Alongside the flexible travel, you also have access to TravelPerk’s dedicated 24/7 customer support where you’ll be attended by a real person, not a bot!
How to avoid being bumped from an overbooked flight?
The best strategy to avoid getting bumped from flights comes from understanding how airlines bump passengers. Although there’s no guarantee you won’t be bumped, there are steps you can take to minimize your chances, such as:
- Check-in to your confirmed reservation early, in case your airline decides to use the first come first served approach to bumping passengers, you’re likely in the clear.
- Choose your seat if you’re offered the chance. An oversold flight is unlikely to have seats available at check-in, and those with seat allocations are less likely to become bumped passengers.
Although overbooking is super common, the number of people ultimately denied boarding is relatively minuscule. There’s no sure-fire way to guarantee you’re never bumped from a flight, but there are certainly steps you can take to limit your possibilities.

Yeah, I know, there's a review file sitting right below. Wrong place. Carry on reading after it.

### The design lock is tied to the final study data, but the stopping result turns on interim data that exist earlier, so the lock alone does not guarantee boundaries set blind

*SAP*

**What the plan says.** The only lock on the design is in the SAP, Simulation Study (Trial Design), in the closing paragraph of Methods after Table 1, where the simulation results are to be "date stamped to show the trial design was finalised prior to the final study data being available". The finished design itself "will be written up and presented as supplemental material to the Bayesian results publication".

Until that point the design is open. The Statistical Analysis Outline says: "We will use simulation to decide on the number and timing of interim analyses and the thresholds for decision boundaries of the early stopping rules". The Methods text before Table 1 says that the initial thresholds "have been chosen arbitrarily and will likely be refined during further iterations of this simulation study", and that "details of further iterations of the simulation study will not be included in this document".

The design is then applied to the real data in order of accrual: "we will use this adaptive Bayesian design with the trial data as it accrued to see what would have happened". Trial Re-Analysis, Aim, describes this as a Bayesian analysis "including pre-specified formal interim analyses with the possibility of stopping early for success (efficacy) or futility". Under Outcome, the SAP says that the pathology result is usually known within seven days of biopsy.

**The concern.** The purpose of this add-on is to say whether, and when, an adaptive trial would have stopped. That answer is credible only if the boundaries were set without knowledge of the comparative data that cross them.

Airlines overselling tickets definitely feels like an illegal practice, but ultimately it’s keeping airfares cheaper than if overbooking didn’t exist.
Despite this, having fewer seats than there are passengers is never desired by airlines. Travel vouchers, hotel rooms, and cash compensation only go so far when an airline’s got a reputation for overbooking flights.
Travel hasn’t exactly been easy over recent years; however, knowing your rights when things go wrong is essential—regardless of a certain pandemic. Business travel is undoubtedly on the return, and we all need to navigate a new normal. Travel will certainly look very different to before, and knowing your updated travel rights is the first step to prepare for this evolving era of travel.
Now you know where you stand when it comes to oversold flights; however, we hope it doesn’t come to that. For now, sit down, buckle up, and prepare for take-off—happy traveling!